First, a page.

The Laser Interferometer Space Antenna's (LISA's) observation of supermassive binary black holes (SMBBH) could provide a new tool for precision cosmography. Inclusion of subdominant signal harmonics in the inspiral signal allows for high-accuracy sky localization, dramatically improving the chances of finding the host galaxy and obtaining its redshift. A SMBBH merger can potentially have component masses from a wide range (105-108M) over which parameter accuracies vary considerably. We perform an in-depth study in order to understand (i) what fraction of possible SMBBH mergers allow for sky localization, depending on the parameters of the source, and (ii) how accurately w can be measured when the host galaxy can be identified. We also investigate how accuracies on all parameters improve when a knowledge of the sky position can be folded into the estimation of errors. We find that w can be measured to within a few percent in most cases, if the only error in measuring the luminosity distance is due to LISA's instrumental noise and the confusion background from Galactic binaries. However, weak lensing-induced errors will severely degrade the accuracy with which w can be obtained, emphasizing that methods to mitigate weak lensing effects would be required to take advantage of LISA's full potential.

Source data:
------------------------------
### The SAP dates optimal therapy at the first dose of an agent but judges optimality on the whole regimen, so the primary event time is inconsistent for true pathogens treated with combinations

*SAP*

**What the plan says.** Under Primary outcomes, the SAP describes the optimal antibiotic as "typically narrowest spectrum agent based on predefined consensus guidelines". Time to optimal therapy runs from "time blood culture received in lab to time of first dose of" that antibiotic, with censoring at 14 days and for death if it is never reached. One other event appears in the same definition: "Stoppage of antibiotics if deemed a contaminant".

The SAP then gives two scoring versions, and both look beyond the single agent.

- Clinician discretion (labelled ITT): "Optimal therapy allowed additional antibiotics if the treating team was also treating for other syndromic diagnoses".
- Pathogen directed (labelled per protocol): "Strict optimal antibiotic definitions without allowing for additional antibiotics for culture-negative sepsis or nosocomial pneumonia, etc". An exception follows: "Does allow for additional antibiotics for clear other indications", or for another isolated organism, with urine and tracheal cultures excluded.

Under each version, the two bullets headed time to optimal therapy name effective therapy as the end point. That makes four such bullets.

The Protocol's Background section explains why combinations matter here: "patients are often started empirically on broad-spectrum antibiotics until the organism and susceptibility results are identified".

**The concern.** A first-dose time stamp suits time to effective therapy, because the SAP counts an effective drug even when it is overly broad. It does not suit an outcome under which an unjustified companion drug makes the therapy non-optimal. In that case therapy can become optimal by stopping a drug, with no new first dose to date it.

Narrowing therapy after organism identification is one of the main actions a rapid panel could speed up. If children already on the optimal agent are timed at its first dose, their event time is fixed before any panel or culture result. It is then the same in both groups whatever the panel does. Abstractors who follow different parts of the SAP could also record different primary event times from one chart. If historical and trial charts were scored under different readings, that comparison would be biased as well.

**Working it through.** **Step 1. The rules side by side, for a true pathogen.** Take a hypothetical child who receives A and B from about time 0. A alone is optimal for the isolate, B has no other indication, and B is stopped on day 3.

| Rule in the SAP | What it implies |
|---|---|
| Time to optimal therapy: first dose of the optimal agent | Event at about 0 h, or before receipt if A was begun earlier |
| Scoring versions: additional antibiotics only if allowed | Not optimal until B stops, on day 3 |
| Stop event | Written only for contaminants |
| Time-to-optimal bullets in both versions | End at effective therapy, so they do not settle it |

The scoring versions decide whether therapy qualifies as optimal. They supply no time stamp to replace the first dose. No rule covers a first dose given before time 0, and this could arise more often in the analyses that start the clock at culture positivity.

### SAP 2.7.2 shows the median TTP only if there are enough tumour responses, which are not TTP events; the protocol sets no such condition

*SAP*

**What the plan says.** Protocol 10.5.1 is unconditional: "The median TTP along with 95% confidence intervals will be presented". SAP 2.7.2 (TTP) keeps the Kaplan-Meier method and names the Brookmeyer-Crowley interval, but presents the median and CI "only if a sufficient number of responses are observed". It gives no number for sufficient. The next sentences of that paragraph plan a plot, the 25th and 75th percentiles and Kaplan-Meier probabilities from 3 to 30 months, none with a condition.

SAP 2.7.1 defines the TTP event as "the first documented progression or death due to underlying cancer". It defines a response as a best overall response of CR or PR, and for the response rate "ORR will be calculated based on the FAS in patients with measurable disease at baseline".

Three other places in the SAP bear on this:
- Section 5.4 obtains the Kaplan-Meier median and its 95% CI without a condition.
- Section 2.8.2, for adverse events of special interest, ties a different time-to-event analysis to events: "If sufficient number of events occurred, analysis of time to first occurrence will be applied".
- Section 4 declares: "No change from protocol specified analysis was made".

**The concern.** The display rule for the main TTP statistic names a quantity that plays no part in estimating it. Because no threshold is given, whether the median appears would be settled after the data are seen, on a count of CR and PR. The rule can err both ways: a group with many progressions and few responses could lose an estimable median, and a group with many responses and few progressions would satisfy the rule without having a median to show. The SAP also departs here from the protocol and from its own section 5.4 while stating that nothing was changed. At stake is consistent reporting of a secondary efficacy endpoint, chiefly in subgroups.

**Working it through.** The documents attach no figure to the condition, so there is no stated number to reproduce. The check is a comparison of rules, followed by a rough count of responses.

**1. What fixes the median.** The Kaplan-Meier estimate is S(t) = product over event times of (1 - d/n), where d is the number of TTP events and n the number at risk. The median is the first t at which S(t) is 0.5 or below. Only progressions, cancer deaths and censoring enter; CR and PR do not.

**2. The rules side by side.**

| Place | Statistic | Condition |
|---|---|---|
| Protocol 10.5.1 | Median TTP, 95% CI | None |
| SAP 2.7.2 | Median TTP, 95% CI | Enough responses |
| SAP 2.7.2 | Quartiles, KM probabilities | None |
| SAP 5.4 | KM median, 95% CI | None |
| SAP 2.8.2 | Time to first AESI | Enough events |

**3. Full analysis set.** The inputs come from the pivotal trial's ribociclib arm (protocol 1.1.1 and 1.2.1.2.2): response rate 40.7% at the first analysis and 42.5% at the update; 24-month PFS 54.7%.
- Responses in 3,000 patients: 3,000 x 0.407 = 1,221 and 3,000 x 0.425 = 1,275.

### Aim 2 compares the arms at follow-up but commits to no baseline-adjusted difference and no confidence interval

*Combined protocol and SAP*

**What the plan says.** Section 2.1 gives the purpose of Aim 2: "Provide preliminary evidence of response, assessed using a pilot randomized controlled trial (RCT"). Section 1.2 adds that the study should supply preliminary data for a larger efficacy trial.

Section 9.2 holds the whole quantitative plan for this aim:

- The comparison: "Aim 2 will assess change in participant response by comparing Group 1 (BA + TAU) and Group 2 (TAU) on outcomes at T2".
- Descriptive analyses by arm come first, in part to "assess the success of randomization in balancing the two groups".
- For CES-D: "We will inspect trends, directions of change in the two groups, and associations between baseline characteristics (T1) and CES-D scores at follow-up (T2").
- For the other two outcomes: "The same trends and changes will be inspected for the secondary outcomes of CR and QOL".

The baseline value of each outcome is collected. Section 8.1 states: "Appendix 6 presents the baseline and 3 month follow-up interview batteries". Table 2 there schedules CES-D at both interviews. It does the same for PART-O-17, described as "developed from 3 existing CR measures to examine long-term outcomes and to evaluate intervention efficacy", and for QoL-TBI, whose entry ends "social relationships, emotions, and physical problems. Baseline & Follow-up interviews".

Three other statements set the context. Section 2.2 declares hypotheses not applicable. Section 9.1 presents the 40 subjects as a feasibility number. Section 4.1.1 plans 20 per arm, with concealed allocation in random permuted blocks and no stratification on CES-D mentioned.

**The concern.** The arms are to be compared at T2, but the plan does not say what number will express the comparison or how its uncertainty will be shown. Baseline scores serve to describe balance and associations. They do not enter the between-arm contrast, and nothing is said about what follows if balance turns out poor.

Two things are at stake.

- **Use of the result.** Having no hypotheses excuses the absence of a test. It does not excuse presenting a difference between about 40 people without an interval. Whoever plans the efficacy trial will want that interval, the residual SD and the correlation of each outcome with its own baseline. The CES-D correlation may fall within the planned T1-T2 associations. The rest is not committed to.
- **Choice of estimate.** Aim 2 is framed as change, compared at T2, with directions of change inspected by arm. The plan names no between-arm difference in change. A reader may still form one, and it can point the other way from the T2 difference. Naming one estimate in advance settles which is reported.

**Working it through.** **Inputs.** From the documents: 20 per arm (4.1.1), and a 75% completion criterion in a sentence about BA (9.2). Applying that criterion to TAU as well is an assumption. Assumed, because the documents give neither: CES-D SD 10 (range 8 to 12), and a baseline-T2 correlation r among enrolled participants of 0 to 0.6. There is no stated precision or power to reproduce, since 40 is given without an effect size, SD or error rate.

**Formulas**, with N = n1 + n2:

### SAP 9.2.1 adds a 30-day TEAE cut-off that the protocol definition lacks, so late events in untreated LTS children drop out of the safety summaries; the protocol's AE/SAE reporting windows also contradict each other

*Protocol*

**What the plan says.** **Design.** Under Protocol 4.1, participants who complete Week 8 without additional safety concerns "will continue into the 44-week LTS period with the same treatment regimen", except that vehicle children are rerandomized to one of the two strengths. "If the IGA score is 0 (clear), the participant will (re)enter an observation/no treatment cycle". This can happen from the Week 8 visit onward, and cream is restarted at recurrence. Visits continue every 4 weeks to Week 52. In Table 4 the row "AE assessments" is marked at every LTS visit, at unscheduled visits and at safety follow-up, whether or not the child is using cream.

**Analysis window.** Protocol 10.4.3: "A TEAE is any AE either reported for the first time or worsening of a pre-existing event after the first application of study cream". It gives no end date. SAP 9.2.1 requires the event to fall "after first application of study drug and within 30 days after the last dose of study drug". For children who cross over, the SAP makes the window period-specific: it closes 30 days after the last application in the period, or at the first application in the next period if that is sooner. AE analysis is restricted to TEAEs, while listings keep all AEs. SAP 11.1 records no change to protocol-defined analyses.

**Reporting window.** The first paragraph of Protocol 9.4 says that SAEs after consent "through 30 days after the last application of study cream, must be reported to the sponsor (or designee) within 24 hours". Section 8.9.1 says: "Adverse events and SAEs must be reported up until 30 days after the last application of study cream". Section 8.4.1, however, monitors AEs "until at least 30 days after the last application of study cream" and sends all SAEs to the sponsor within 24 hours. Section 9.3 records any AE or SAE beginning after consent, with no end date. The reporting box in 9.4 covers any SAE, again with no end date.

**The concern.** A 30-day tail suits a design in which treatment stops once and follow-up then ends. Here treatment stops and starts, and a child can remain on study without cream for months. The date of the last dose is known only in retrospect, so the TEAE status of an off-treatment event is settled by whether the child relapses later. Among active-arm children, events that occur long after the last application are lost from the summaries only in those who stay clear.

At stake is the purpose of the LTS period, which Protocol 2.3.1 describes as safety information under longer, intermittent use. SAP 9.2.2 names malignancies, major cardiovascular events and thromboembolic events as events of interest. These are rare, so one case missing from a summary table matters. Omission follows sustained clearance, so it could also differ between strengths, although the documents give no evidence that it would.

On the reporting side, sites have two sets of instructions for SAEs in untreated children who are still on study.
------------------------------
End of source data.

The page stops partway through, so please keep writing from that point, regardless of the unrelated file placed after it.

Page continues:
|Original language||English (US)|
|Journal||Physical Review D - Particles, Fields, Gravitation and Cosmology|
|State||Published - Jun 11 2010|
All Science Journal Classification (ASJC) codes
- Nuclear and High Energy Physics
- Physics and Astronomy (miscellaneous)